As of August 10th, Iran Air has reportedly suspended all flights bound for the Kingdom of Saudi Arabia.
Of Iran's 144 reported cases of H1N1 influenza, most had visited Saudi Arabia as pilgrims.
As of the beginning of August, nearly 170 countries had reported at least one incident of H1N1 influenza.
The WHO divides the world into six zones for the purpose of monitoring pandemics: Africa, the Eastern Mediterranean, Southeast Asia, Europe, the Americas, and the Western Pacific.
7th August 2009
Latest figures have revealed a significant fall in the number of new cases of H1N1 swine flu in England and Scotland.
Last week, there were an estimated 30,000 new cases in England, compared with 110,000 the previous week while in Scotland numbers fell from 1,500 to 1,050.
However, the number of deaths now stands at 40.
Wales saw new cases fall from 4,410 last week to 2,670, though there has been a rise in Northern Ireland from 10 cases to 83 new cases this week.
Overall, the Health Protection Agency said there was no sign the virus was mutating into a more lethal form, or developing resistance to drugs.
But the country is still on alert for a second wave of cases though England's Chief Medical Officer, Professor Sir Liam Donaldson, said it was very difficult to predict when it would hit though he anticipated it could be when the schools return after the summer break.
"We can't be complacent about this, we have to continue planning, we have to be ready for what happens in the autumn," he said.
Global flu experts are looking at southern hemisphere cases to try to predict what could happen in the UK.
Swine flu deaths have rises significantly in Argentina to 337 while Mexico could be seeing a second wave of cases.
The World Health Organization said the first swine flu vaccines are likely to be licensed for use in the general population in September. Several manufacturers have produced initial batches of a H1N1 vaccine and clinical trials are underway.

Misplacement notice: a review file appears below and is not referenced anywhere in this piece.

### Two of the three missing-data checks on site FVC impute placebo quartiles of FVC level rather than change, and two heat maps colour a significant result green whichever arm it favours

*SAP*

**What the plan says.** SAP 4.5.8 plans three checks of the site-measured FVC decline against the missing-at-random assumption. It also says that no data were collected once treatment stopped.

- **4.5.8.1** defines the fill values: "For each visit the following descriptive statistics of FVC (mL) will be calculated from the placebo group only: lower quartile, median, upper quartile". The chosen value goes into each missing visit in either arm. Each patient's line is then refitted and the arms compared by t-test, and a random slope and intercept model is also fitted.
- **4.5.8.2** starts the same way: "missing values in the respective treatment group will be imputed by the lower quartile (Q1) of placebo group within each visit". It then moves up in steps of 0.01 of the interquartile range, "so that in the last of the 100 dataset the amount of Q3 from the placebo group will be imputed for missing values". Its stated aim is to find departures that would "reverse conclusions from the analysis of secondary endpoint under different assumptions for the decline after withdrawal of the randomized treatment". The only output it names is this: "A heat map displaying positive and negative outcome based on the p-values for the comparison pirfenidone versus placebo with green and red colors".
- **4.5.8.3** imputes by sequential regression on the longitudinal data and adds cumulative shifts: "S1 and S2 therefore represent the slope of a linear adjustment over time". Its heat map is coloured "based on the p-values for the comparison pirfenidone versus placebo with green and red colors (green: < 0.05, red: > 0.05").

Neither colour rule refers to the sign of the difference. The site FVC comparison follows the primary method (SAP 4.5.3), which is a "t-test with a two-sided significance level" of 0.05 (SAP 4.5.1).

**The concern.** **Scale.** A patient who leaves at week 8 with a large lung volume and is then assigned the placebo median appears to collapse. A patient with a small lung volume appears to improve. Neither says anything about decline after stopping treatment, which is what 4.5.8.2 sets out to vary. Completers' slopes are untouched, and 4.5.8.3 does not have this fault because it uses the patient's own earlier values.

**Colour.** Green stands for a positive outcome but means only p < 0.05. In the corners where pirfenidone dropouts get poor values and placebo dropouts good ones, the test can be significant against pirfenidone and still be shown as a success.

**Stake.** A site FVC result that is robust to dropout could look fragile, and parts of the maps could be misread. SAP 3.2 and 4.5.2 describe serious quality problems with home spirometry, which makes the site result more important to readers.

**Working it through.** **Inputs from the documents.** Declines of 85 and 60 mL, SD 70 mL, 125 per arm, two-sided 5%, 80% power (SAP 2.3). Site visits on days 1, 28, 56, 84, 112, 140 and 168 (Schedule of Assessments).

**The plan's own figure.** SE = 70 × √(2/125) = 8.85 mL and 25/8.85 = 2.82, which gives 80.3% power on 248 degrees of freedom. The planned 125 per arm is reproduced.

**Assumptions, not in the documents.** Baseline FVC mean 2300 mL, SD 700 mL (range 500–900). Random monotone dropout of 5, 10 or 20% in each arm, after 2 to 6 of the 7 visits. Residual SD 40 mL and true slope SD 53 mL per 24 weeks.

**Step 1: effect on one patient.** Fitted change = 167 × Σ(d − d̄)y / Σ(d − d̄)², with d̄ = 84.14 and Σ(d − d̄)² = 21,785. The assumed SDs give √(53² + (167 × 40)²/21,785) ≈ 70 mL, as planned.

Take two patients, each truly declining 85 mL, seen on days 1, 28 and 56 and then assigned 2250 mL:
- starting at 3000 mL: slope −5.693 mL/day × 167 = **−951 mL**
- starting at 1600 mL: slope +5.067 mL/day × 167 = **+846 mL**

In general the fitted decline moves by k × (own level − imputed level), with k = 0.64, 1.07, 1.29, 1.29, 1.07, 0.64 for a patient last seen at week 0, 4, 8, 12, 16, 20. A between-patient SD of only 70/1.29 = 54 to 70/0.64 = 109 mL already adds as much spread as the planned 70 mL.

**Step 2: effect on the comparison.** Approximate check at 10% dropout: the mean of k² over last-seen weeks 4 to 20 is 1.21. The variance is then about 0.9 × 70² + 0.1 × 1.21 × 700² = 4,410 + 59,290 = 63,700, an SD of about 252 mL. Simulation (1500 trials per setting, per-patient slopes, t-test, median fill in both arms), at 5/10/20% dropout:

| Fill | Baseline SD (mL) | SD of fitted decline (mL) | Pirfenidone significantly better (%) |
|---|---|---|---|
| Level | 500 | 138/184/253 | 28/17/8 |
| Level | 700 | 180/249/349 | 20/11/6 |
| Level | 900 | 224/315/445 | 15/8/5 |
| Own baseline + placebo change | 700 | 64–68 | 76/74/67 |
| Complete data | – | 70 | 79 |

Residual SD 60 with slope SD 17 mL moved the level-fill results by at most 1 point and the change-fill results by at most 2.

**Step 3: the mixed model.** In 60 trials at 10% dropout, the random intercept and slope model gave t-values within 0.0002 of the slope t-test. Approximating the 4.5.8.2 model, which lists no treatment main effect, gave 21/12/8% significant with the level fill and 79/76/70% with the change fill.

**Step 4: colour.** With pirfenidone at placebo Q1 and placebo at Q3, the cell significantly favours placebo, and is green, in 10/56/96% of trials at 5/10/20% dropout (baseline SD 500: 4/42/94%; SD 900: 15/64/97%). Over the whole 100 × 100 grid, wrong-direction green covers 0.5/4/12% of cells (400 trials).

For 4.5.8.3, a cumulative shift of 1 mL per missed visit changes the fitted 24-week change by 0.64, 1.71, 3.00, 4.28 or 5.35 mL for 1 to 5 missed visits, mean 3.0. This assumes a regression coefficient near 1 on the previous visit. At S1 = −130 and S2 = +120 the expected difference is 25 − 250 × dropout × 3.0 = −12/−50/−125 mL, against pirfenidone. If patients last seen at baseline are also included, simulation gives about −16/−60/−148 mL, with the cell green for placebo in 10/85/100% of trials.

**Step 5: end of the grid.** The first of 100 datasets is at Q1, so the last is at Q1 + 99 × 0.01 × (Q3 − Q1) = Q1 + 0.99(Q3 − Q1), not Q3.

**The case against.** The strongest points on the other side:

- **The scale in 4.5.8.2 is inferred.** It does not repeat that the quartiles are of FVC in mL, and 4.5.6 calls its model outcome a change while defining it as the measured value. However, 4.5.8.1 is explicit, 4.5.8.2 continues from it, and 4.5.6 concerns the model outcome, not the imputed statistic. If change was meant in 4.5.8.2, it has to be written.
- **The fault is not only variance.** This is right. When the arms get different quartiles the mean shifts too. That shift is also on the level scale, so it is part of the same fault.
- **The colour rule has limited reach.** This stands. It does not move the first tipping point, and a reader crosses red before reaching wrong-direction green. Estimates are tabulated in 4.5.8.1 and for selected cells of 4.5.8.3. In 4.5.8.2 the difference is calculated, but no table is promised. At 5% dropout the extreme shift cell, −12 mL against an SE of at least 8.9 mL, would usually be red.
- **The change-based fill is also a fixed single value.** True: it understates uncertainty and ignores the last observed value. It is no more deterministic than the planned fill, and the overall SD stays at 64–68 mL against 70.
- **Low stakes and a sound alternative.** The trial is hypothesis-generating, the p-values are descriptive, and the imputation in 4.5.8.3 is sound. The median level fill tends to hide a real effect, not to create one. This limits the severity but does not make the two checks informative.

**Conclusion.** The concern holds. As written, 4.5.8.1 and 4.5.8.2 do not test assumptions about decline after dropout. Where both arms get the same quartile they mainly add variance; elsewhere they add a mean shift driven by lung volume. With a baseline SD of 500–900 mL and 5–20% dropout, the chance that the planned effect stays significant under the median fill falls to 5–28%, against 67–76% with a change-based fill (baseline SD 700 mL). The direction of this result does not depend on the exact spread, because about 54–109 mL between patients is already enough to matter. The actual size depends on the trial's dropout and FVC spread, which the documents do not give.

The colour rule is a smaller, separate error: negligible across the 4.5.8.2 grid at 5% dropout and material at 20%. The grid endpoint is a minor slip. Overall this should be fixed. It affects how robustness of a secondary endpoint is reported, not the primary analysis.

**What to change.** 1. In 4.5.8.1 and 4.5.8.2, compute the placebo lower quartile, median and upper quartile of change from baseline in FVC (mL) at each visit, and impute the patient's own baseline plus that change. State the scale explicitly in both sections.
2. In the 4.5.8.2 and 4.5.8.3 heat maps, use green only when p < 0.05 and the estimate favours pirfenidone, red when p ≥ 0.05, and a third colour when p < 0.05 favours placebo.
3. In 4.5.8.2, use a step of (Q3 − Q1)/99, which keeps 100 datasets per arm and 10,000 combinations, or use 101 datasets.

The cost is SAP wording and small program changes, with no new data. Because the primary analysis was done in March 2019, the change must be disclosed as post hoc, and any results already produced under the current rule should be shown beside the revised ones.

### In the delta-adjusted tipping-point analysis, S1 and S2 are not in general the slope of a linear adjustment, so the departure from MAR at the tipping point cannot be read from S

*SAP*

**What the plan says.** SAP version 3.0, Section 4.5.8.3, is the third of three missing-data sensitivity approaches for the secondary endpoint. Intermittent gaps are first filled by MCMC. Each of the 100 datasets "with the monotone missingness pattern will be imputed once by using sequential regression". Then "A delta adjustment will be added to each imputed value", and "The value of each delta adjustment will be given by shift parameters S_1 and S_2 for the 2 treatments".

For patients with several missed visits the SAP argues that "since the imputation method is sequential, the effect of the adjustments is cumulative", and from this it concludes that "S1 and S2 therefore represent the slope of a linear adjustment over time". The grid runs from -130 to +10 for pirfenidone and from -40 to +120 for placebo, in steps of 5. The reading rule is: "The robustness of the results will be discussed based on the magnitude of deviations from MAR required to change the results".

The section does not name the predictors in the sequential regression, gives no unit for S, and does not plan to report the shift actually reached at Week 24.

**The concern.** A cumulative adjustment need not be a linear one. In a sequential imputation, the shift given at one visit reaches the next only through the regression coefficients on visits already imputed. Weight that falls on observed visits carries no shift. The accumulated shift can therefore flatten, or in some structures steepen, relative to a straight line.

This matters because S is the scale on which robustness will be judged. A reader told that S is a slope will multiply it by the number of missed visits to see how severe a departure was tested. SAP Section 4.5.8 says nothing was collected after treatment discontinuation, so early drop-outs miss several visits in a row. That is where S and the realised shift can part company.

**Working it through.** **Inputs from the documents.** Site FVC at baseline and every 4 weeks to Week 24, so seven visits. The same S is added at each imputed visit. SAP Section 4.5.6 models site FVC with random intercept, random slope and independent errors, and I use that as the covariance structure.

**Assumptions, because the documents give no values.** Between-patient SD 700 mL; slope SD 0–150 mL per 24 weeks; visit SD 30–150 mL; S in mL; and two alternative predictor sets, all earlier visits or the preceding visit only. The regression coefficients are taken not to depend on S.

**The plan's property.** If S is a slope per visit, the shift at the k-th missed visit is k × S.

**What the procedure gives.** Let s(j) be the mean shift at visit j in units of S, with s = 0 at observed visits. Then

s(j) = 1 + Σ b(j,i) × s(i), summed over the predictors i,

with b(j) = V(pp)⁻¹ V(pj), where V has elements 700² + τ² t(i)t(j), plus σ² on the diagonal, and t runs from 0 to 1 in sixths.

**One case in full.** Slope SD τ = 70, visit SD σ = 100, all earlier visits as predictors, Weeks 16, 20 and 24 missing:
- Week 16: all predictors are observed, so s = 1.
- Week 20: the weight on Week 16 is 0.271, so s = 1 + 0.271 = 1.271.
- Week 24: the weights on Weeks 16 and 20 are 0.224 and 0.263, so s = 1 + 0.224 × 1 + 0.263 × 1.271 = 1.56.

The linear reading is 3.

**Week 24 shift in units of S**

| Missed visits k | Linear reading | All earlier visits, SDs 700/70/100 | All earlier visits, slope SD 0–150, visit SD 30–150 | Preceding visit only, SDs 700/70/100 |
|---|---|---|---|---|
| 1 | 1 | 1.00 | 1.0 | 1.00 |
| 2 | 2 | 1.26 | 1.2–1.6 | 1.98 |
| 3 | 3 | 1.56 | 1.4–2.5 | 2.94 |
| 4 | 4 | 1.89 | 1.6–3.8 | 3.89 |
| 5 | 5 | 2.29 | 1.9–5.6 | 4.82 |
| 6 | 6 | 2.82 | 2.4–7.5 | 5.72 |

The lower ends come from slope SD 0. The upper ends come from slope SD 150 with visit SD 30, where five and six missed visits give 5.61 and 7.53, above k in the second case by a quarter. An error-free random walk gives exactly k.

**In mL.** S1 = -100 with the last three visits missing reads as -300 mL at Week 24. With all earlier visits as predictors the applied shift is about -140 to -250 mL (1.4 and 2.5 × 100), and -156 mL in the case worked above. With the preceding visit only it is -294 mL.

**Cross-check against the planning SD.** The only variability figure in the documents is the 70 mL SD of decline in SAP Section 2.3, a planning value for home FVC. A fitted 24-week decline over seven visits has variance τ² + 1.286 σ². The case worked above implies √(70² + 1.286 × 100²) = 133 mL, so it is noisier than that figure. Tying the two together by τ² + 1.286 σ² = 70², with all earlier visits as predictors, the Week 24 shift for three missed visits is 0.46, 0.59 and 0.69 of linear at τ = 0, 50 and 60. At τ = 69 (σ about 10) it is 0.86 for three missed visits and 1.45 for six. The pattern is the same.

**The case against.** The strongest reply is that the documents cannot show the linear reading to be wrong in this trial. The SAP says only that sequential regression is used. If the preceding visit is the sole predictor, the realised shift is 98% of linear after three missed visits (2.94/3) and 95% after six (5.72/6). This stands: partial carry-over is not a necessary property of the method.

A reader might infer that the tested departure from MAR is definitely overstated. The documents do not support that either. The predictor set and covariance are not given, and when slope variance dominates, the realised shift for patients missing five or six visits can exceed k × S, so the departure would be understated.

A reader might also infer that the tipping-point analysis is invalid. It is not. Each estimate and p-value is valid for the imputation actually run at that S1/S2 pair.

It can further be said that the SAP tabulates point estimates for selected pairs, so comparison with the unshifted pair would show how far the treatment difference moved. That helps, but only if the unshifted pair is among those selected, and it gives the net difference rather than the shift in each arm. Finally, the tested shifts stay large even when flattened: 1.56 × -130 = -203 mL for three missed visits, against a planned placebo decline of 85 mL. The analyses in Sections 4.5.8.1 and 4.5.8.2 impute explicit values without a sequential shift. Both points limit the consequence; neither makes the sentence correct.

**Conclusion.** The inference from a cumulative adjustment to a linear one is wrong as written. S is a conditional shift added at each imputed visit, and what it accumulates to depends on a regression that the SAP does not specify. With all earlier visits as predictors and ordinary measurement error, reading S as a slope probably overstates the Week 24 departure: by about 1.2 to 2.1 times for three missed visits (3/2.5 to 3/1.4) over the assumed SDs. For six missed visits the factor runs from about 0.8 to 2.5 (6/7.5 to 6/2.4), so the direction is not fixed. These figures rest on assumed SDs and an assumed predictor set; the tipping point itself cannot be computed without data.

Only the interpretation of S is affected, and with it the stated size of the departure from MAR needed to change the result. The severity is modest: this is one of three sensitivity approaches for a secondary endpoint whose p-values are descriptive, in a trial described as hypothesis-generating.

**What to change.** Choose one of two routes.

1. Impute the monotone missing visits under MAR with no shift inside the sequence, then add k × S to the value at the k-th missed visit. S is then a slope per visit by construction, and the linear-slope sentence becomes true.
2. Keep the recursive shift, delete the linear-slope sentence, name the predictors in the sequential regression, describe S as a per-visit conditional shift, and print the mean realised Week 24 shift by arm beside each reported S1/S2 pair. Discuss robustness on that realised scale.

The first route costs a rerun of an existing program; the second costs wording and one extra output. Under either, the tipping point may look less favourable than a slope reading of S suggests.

4th August 2009
A 22 year old man is the first confirmed death from swine flu in sub-Saharan Africa.
30th July 2009
Local Medical Committees say that GPs are facing a deluge of demands for sick notes by patients who have swine flu.
Chris Locke, secretary of Nottinghamshire LMC, said: "Since the flu-line has opened, we’re grateful it has taken the pressure off GPs. But there seems to be no end for the demand for sick-notes. Their phones are full-up with people asking for sick-notes. There is obviously a real problem, particularly if the GP hadn’t seen them at all."
28th July 2009
Margaret Chan, the WHO director-general, says swine flu 'has got to be the biggest pandemic ever in terms of the number of countries and people affected'.
24th July 2009
The government's National Pandemic Flu Service site crashed on launch day after receiving 2,600 hits per second.
Visitors to the site were told the site was too busy and could not deal with requests, and asked them to try again later. Chief medical officer Sir Liam Donaldson told the BBC: “We have quadrupled capacity but we’re not expecting people to remain curious for very long.”
24th July 2009
A study has said that cases of the swine flu virus could prove too much for intensive care units run by the health service in England.
The study, published in the Anaesthesia journal, said the need for intensive care beds could exceed availability by up to 130%.
It estimated that units on the South East coast and in the South West, Midlands and East of England would be the worst affected.